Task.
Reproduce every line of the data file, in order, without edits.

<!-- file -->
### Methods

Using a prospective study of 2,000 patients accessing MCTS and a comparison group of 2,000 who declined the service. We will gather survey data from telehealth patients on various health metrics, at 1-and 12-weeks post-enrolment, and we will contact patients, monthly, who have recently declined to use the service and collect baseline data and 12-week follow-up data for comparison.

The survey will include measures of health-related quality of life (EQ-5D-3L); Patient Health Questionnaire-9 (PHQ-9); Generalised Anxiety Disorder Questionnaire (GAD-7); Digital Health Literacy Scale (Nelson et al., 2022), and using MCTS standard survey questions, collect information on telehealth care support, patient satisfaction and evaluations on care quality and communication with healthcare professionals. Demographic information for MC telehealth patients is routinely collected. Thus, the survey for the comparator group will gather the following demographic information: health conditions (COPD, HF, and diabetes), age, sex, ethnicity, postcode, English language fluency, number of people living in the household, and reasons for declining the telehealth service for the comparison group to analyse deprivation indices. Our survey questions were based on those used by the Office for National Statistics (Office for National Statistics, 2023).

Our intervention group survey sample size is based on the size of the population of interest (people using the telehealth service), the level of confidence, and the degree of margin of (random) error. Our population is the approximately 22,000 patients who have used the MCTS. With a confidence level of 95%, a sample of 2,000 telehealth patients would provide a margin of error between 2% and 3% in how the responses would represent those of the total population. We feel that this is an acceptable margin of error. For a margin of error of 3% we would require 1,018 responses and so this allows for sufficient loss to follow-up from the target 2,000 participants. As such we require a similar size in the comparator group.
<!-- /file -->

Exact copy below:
### Methods

Using a prospective study of 2,000 patients accessing MCTS and a comparison group of 2,000 who declined the service. We will gather survey data from telehealth patients on various health metrics, at 1-and 12-weeks post-enrolment, and we will contact patients, monthly, who have recently declined to use the service and collect baseline data and 12-week follow-up data for comparison.

The survey will include measures of health-related quality of life (EQ-5D-3L); Patient Health Questionnaire-9 (PHQ-9); Generalised Anxiety Disorder Questionnaire (GAD-7); Digital Health Literacy Scale (Nelson et al., 2022), and using MCTS standard survey questions, collect information on telehealth care support, patient satisfaction and evaluations on care quality and communication with healthcare professionals. Demographic information for MC telehealth patients is routinely collected. Thus, the survey for the comparator group will gather the following demographic information: health conditions (COPD, HF, and diabetes), age, sex, ethnicity, postcode, English language fluency, number of people living in the household, and reasons for declining the telehealth service for the comparison group to analyse deprivation indices. Our survey questions were based on those used by the Office for National Statistics (Office for National Statistics, 2023).

Our intervention group survey sample size is based on the size of the population of interest (people using the telehealth service), the level of confidence, and the degree of margin of (random) error. Our population is the approximately 22,000 patients who have used the MCTS. With a confidence level of 95%, a sample of 2,000 telehealth patients would provide a margin of error between 2% and 3% in how the responses would represent those of the total population. We feel that this is an acceptable margin of error. For a margin of error of 3% we would require 1,018 responses and so this allows for sufficient loss to follow-up from the target 2,000 participants. As such we require a similar size in the comparator group.